Willis rediscovers his humanity

2009-11-16 00:00

FEMINIST academic Donna Haraway espoused a theory about the liberatory possibilities of new technologies where machines and humans combine as cyborgs. Certainly the utopian ideal exists for robotic surrogates or avatars to complement humanity, but the essential philosophical question always boils down to what it is to be human and how we deal with issues of identity. Surrogates tackles this question head on in the form of a sci-fi police procedural where the protagonist is forced to confront a series of murders in a seemingly perfect world. As you may assume, the strength of this film lies in its philosophical musings as opposed to its generic structure, and to his credit director Jonathan Mostow has resisted the temptation of spectacle in favour of a steadfastly human perspective.

Thematically Surrogates invites comparisons with films such as Blade Runner, The Stepford Wives and Minority Report. In most cases the settings for these films are likely to consume much of the director’s attention. Expository detail is important for the sci-fi fans and an opiate for the rest of us. Ephemeral pleasures aside, many of these films articulate their stories from the perspective of the other. We are invited, as in Blade Runner , to empathise with replicants and often there is a distancing effect emotionally. The result for us as an audience is alienation or anomie, one of science fiction’s endgames for humanity. Surrogates proposes an alternative not based on artificial humans but rather a hybrid form of man and machine where robots are the avatars of the human mind. Rather than revelling in the marvel of technology, Surrogates suggests that it is merely masking our fundamental flaws.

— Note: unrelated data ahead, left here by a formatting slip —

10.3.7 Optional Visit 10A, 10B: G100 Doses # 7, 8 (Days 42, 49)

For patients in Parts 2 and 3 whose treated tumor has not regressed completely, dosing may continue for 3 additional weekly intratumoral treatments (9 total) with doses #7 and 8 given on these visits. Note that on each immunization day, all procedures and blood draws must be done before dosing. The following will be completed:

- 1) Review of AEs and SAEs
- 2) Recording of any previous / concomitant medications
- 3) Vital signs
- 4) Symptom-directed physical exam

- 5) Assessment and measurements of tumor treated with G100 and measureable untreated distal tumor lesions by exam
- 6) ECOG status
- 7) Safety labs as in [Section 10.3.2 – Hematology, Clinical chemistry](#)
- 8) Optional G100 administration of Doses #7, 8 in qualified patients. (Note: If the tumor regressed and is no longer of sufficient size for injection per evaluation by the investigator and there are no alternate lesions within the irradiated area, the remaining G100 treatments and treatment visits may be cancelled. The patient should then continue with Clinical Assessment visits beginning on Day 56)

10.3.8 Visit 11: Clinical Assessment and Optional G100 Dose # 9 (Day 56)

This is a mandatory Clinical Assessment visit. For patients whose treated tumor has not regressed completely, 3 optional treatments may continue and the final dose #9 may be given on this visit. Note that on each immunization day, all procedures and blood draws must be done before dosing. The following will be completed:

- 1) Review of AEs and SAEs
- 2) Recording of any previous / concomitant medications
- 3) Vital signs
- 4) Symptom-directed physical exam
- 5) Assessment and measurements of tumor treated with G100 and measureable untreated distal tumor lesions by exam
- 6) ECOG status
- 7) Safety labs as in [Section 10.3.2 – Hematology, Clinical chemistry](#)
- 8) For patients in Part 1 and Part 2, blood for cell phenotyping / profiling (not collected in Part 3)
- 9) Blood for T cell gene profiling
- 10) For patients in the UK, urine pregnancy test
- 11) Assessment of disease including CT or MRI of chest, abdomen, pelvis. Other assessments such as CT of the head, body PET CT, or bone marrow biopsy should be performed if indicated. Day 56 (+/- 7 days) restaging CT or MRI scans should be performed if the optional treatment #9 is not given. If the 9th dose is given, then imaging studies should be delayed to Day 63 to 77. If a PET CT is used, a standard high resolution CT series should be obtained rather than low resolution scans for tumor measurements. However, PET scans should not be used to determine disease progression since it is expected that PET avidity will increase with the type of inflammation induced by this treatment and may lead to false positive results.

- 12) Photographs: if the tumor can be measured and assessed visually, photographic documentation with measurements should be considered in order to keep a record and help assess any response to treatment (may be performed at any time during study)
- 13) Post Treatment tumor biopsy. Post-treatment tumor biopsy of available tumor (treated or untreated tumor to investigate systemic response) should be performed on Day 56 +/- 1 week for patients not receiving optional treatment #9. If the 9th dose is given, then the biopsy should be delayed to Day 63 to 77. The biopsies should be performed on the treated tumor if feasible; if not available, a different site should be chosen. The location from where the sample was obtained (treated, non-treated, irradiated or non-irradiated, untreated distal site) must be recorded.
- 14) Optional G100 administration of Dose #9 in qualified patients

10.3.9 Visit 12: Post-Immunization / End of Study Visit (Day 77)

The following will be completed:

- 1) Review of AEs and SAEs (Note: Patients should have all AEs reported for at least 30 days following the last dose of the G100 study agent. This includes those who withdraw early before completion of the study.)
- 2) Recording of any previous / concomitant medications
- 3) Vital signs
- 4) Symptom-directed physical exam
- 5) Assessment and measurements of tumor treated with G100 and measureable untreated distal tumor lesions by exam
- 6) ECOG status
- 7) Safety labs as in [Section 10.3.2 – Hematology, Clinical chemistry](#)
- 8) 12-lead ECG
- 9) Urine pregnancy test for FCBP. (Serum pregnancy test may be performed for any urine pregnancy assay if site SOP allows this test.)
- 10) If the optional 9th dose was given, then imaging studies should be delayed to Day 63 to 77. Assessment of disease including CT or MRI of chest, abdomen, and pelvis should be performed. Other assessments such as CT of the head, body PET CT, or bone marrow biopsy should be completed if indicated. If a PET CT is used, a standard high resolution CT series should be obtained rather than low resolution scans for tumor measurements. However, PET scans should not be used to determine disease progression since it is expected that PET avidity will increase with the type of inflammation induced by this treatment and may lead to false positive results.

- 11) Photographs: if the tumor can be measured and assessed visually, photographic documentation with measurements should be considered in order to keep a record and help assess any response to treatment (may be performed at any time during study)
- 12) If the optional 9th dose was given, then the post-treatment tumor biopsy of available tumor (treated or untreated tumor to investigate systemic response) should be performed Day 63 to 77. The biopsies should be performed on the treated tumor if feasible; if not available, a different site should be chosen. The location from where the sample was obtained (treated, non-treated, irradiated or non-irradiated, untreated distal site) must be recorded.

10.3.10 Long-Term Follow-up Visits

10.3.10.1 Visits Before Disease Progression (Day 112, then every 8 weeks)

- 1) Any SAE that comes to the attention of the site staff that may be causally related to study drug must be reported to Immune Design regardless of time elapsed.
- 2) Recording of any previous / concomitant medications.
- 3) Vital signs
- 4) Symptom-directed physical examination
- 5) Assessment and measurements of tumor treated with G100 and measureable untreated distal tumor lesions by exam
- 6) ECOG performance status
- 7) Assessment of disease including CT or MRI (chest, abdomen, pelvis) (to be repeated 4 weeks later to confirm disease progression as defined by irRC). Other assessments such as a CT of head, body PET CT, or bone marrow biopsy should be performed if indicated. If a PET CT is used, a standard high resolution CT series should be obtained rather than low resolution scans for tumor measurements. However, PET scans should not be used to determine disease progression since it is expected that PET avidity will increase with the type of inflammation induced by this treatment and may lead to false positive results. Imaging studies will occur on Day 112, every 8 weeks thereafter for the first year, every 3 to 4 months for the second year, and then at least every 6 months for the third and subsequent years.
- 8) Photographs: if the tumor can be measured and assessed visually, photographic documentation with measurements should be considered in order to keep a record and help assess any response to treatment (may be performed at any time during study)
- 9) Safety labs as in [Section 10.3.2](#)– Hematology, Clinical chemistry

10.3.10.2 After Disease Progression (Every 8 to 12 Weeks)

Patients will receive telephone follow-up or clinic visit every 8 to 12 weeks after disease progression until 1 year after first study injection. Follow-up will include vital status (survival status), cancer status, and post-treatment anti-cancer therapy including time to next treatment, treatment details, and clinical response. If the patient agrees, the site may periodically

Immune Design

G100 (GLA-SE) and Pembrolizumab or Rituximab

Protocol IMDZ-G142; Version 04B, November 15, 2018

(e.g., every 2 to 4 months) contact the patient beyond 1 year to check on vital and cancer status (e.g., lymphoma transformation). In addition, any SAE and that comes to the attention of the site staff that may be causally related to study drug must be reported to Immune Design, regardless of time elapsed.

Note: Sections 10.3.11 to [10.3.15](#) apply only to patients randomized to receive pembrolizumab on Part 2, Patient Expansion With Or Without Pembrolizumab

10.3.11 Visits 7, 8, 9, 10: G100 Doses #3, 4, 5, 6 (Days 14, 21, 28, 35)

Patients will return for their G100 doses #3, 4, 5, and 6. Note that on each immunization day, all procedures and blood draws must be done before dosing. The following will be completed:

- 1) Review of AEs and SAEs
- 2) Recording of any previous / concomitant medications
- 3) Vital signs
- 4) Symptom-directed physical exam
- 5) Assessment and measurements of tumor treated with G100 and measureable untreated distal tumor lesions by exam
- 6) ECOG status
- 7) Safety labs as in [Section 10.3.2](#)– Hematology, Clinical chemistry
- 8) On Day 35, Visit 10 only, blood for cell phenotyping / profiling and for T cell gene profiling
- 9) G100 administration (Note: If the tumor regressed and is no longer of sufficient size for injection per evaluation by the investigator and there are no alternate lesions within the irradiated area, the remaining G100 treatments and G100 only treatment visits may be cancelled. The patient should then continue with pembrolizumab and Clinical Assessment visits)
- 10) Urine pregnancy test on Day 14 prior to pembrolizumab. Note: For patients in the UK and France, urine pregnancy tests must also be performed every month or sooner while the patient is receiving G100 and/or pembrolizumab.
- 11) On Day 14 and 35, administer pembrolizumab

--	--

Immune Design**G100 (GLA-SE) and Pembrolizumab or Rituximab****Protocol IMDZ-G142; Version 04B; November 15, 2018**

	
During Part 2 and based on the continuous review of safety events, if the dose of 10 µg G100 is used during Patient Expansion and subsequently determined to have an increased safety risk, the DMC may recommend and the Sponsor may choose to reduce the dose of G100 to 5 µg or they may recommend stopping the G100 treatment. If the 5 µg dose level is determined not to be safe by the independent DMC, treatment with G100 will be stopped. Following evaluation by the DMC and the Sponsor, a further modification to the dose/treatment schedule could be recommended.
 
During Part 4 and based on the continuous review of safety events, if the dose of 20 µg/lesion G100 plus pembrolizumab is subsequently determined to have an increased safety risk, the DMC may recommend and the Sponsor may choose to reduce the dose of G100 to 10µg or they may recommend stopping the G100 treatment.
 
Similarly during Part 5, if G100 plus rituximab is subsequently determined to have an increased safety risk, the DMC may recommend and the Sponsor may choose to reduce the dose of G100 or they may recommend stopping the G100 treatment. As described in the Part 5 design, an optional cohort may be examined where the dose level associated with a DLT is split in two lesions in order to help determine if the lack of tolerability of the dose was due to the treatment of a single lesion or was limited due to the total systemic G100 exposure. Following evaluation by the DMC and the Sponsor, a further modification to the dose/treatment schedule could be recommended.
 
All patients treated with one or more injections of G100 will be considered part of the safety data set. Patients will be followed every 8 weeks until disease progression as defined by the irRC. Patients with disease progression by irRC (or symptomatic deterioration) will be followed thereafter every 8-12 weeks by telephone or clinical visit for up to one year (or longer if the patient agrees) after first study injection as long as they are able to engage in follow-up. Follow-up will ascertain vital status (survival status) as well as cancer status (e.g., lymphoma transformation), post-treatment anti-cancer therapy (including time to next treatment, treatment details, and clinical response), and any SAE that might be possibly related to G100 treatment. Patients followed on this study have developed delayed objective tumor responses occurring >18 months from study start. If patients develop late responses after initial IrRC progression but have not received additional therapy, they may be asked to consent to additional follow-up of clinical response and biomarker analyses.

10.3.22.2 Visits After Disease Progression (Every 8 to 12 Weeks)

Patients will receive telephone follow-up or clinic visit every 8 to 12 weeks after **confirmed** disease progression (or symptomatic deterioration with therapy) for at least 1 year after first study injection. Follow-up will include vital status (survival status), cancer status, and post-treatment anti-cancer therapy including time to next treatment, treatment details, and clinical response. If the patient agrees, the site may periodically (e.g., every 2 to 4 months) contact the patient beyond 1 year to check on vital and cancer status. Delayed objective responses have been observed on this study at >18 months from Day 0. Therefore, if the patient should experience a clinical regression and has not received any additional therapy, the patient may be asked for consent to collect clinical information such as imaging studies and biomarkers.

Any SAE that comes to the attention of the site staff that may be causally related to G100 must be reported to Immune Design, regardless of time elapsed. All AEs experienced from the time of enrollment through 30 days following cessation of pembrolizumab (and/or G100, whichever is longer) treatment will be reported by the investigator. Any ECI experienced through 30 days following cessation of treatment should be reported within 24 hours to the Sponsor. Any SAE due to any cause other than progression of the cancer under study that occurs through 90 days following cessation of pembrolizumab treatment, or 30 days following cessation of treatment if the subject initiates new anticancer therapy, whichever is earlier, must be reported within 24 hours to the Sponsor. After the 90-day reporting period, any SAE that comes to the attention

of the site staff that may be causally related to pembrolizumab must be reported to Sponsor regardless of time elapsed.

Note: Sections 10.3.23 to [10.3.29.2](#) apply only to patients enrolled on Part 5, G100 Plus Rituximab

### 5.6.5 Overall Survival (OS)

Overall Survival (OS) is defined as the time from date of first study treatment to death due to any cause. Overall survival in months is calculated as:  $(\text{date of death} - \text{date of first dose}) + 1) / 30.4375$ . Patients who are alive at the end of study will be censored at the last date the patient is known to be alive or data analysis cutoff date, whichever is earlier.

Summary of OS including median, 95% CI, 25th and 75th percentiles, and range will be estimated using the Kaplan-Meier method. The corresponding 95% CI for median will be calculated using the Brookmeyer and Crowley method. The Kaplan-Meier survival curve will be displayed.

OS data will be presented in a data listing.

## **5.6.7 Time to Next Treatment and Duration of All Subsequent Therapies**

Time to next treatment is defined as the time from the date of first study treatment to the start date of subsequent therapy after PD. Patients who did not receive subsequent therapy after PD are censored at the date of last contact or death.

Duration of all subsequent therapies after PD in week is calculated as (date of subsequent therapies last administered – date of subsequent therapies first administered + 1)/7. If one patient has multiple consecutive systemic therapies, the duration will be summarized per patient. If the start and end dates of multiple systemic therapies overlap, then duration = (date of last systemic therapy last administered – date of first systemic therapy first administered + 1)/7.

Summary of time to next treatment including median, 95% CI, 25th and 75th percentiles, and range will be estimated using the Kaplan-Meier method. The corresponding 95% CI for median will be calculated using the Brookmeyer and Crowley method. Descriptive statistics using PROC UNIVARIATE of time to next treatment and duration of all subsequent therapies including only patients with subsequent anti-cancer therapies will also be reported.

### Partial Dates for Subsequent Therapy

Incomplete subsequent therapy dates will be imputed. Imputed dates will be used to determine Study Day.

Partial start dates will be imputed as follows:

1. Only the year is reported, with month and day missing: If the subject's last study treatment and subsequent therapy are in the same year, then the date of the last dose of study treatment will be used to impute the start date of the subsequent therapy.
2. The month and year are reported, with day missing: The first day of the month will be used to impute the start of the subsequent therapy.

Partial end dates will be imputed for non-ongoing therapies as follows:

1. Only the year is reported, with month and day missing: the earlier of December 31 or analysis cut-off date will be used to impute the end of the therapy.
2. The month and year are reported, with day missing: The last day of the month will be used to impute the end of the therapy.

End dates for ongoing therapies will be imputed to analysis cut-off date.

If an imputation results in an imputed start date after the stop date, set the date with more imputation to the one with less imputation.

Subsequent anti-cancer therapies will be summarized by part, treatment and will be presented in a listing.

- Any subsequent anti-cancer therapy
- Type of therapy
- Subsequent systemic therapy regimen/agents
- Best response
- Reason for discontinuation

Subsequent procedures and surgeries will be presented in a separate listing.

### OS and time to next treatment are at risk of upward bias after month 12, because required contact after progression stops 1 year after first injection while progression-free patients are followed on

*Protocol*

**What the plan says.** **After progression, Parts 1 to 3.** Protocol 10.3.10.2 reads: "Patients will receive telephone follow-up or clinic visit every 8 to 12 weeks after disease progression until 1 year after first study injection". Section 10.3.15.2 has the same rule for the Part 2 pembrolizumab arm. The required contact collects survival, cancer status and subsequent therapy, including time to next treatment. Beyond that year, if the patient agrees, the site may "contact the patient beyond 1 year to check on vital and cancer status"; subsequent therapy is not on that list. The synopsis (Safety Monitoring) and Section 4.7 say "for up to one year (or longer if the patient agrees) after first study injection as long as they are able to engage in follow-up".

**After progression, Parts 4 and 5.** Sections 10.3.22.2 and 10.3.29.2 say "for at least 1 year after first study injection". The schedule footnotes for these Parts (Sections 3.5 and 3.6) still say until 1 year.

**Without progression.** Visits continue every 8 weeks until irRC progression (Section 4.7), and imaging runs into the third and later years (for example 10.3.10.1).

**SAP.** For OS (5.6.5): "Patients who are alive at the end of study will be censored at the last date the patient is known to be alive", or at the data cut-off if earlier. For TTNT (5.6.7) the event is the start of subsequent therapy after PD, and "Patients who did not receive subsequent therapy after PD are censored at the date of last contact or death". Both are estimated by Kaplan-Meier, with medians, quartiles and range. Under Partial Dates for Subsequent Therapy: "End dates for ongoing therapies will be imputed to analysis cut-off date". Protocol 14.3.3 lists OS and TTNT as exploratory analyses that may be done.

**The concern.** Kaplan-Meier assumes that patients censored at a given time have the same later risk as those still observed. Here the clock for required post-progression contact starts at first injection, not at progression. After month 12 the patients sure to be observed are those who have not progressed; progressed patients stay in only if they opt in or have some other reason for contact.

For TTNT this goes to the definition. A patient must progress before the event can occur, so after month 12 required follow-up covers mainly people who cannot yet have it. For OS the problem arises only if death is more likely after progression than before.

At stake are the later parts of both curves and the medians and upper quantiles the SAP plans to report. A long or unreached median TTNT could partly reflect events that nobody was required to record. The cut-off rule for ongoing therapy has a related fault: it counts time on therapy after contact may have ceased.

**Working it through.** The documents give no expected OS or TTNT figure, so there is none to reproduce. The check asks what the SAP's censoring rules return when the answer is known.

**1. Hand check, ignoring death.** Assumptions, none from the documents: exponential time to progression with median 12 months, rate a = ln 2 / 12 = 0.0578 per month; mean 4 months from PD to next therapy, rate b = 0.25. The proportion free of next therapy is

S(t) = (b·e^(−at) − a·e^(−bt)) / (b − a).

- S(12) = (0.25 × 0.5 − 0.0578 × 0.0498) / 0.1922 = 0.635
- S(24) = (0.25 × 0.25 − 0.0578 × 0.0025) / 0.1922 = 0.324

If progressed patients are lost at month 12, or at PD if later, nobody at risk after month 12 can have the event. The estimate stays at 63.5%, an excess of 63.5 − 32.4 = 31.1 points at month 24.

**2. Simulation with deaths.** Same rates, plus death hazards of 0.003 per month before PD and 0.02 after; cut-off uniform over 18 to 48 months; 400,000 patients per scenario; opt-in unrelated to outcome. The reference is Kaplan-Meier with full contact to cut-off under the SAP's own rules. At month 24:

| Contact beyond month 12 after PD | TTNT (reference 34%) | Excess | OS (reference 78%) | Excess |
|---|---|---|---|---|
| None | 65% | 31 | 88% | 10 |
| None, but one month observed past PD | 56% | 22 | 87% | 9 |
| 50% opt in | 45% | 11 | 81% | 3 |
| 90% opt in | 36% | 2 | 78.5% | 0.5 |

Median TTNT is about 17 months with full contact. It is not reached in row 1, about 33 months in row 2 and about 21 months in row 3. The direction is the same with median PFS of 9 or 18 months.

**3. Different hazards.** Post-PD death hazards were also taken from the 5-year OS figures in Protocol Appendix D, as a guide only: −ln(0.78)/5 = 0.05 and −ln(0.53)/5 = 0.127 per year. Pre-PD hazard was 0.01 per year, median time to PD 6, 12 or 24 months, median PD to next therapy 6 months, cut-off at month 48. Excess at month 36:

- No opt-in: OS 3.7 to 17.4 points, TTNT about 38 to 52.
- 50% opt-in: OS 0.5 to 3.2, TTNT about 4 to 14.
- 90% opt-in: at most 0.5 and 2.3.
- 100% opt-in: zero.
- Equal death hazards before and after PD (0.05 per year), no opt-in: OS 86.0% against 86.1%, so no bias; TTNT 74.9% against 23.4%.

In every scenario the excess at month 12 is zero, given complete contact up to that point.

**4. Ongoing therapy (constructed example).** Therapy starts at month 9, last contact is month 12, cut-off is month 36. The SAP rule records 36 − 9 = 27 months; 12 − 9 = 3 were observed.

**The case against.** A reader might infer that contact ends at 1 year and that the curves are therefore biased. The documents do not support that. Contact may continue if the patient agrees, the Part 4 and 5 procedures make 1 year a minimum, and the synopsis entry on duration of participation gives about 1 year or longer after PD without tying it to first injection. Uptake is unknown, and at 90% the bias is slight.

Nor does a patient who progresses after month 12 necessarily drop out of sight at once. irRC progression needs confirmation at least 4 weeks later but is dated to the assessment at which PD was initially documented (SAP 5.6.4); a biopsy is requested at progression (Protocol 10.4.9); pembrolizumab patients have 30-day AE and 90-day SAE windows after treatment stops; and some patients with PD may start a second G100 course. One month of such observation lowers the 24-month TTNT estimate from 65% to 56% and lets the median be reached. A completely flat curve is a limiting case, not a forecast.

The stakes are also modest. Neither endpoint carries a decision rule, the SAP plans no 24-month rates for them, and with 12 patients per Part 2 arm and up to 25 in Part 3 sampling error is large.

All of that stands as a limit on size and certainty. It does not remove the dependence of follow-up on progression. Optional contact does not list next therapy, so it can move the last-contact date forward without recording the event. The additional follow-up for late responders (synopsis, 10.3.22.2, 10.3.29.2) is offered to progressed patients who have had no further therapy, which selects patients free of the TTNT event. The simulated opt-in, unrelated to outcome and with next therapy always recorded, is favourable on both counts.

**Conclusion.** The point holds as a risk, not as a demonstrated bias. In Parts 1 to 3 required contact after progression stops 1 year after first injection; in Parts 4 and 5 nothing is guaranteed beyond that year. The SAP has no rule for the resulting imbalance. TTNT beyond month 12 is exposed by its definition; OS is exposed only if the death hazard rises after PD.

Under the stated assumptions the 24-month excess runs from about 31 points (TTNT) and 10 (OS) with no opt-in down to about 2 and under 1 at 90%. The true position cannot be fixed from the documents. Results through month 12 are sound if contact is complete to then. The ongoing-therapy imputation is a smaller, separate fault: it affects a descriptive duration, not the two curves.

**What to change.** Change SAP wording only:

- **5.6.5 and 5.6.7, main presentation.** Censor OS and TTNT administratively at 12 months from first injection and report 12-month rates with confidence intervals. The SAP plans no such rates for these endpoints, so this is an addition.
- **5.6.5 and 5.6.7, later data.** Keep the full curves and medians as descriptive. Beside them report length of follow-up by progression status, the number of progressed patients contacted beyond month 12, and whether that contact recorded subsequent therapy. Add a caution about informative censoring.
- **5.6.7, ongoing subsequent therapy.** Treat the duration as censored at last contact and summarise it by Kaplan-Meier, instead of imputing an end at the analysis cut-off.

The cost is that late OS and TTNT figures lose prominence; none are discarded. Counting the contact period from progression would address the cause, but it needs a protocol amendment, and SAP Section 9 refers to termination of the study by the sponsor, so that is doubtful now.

The plot involves an investigator on the trail of a killer who is offing surrogates and their human controllers.

In the course of the investigation, Bruce Willis’s avatar is destroyed and he is forced to engage with the real world that is ironically superficial. His wife, physically and emotionally scarred in an accident, hides behind her Stepford surrogate and Willis has to come to terms with his own humanity before he can unravel the identity of the killer.

Mostow’s pared-down visual style resonates with the narrative and is likely to disappoint audiences looking for whizz-bang eye candy. Willis, with his ageing hangdog persona, brings an everyday authenticity to the film. This direction is refreshing in a genre that plies its trade in the fantastic. Sadly for those of us not interested in films that pose intriguing questions about contemporary life, this film is likely to pass unnoticed.

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